Anyone who watched THE PLAYERS last weekend knows that the biggest story line wasn't K.J. Choi's playoff victory over David Toms. It wasn't Tom's impressive 18th that forced the playoff. It wasn't the spectacular accomplishments or spectacular failures on the fabled 17th.
Rather, the biggest story of the weekend was Tiger Woods withdrawing after just nine holes and 42 strokes.
The official listed reason for withdrawal was “multiple leg injuries,” as if someone had gone after his knees and shins with a baseball bat.
After briefly talking to the press and saying he was having trouble walking, Tiger nimbly scaled a flight of stairs—two steps at a time, by the way—hopped into his white Mercedes, racing off to leave a wondering media and golf public.
Even after the round finished, the questions for his fellow competitors that day were all about Tiger withdrawing from the tournament. Even the two players he was matched with on Thursday—Matt Kuchar and Martin Kaymer—were asked by the media not about their rounds, but if there was a difference in the crowd after Tiger left the course.
Give me a freaking break!
Is Tiger Woods really so important to the world of golf that his absence is more important than Choi's impressive and emotional victory? Is it so important that a week later, it's still the most important story in the golfing world?
There are many golf fans around the world who are sick and tired of seeing stories about Tiger Woods' problems get better press than other golfers' successes, as if the golfing media has so much less respect for “the field” than they do for Tiger.
It's clear that Tiger had us all fooled from the moment he stepped onto a golf course through 2009. He was this great athlete, the new generation of golf talent, and most importantly, a great role model for young an old alike.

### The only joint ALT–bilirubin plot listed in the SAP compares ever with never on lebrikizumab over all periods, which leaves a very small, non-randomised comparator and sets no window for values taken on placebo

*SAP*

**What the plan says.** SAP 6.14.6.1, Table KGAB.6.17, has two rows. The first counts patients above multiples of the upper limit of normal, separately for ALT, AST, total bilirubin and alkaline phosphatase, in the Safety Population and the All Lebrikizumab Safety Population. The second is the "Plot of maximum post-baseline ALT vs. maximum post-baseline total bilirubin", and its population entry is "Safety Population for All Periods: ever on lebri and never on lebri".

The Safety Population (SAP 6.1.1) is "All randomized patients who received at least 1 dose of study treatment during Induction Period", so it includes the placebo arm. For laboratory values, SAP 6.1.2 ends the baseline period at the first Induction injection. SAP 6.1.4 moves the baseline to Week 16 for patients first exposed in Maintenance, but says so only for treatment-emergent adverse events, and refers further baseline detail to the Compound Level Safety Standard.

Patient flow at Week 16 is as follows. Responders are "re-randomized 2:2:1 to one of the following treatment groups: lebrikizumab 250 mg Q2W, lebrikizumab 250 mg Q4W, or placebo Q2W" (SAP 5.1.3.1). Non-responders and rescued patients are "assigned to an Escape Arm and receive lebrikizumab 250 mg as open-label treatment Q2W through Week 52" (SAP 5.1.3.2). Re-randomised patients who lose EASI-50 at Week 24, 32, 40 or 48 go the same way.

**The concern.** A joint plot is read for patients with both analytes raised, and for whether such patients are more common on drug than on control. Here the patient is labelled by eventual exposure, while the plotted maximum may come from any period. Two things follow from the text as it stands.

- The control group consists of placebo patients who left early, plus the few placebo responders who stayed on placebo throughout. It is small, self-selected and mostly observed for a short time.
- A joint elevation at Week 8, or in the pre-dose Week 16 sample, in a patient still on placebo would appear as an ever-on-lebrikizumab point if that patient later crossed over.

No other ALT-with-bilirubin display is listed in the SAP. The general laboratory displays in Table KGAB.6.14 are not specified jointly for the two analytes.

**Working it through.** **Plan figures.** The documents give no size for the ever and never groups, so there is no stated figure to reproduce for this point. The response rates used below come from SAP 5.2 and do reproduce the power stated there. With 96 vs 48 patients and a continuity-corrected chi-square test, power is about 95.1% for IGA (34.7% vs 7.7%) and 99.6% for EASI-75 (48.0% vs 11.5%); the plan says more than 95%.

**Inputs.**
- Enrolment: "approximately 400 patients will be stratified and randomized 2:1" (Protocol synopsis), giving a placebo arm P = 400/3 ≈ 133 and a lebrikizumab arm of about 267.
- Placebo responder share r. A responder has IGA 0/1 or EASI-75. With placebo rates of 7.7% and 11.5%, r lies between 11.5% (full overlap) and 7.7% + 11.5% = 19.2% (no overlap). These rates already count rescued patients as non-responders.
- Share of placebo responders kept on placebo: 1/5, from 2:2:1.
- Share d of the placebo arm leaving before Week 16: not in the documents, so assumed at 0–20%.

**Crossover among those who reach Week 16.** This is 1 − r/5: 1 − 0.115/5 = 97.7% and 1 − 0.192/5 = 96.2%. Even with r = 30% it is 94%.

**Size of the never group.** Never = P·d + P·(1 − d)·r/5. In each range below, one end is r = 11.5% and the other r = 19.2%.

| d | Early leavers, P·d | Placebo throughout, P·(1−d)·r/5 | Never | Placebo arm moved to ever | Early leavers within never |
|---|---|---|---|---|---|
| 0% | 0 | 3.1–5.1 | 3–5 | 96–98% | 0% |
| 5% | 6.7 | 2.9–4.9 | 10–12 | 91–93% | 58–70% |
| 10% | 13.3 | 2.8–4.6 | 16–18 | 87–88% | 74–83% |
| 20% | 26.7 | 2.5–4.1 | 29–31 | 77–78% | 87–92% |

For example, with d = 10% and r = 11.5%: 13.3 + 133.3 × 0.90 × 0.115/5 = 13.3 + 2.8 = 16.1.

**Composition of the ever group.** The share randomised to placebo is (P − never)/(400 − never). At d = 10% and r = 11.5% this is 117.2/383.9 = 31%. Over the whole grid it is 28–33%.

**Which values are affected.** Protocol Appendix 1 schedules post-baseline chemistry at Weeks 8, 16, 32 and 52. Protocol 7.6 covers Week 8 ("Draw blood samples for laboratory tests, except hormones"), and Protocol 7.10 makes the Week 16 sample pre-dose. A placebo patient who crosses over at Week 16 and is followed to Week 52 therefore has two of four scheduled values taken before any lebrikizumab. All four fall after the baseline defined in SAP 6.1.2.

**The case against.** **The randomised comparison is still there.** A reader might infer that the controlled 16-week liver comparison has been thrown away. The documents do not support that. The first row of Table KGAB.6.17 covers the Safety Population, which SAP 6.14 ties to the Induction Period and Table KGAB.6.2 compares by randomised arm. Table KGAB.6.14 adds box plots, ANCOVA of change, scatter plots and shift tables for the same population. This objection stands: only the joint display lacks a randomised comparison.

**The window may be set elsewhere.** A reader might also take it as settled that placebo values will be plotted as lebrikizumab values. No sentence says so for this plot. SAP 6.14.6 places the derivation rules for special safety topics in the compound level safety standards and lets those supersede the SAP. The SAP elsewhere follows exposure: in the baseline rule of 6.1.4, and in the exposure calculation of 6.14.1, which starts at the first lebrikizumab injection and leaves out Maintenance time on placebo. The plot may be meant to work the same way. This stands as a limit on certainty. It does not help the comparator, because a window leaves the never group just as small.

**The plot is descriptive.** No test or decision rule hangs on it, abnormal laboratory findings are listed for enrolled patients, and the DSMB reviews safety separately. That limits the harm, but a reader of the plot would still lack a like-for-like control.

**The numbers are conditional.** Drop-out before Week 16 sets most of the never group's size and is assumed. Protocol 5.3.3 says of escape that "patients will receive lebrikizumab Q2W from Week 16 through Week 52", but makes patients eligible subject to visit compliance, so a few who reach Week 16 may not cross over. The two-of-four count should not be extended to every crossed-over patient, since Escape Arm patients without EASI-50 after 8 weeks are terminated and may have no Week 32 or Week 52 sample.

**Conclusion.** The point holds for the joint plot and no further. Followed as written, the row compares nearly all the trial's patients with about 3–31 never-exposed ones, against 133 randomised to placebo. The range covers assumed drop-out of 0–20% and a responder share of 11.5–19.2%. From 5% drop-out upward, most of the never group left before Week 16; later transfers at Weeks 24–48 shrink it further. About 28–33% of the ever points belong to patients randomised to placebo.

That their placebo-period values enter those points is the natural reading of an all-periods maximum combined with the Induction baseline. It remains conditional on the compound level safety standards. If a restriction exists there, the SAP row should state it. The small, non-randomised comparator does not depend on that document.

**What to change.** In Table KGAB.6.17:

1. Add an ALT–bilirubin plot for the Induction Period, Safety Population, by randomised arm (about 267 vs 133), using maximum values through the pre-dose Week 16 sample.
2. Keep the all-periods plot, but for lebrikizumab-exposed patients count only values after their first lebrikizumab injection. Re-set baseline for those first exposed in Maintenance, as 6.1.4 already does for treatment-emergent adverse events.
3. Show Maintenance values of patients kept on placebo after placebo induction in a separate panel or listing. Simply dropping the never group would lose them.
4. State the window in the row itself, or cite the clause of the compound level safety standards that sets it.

Now, it's apparent that Tiger is out only for Tiger. When it turns out he's just like every other pro athlete that has disappointed fans with his off-the-field/court/course antics, the world acts as if it is somehow shocked.
But what is perhaps most shocking—yet telling—is Tiger's consistency for being disingenuous.
After the media circus surrounding his personal life erupted in early 2010, Tiger announced that he was going to take an “extended leave” from competitive golf. That was probably a good idea. After all, it was clear his marriage was on the brink, the Tiger Woods brand was tarnished, and he probably had a lot of personal work he needed to do.
So how long was this “extended leave?”
Three whole tournaments. After all, Tiger Woods is all about Tiger Woods. If he ever wants to catch Jack Nicklaus, Tiger has to play in every major championship he can, and that included the 2010 Masters.
The reports say that Tiger Woods is suffering from a Achilles injury. For the average person, it would take eight weeks of nothing but rest to recuperate from such an injury. Athletes with access to state-of-the-art athletic training facilities could probably cut that to five or six weeks.
The US Open is in four weeks.
It's possible Tiger can be ready in time, but to do so means one of two things. First, he wasn't that hurt (maybe the 42 was more painful than the leg?). Secondly, he really is hurt, but can't bring himself to miss a major.
Either way, Tiger Woods will be facing the best golfers in the world in what is generally accepted to be the toughest test in professional golf: The US Open. His fellow competitors won't be suffering from injuries, either.
If Tiger Woods really wants to save his golf game, and help his image, he'll listen to his doctors by resting until completely healed, meaning he'll miss the 2011 US Open.
Either way, Tiger's chances of beating Nicklaus on the golf course are dwindling. The longer the injury nags, the less and less likely Tiger is to ever catch Jack.
As for his image game, Jack locked up that contest in November, 2009.With Tiger's withdrawal last week, he'll likely fall from the world's top ten, but that's not what hurts his claim to "best ever." Golf is a game of honesty and gentlemanly conduct, as embodied in the R&A's Rules of the Game. In today's world where honesty and etiquette are sorely lacking, golf gives us refuge. Tiger's self-serving conduct and the resulting media circuses take away not only from his legacy, but from the game as a whole.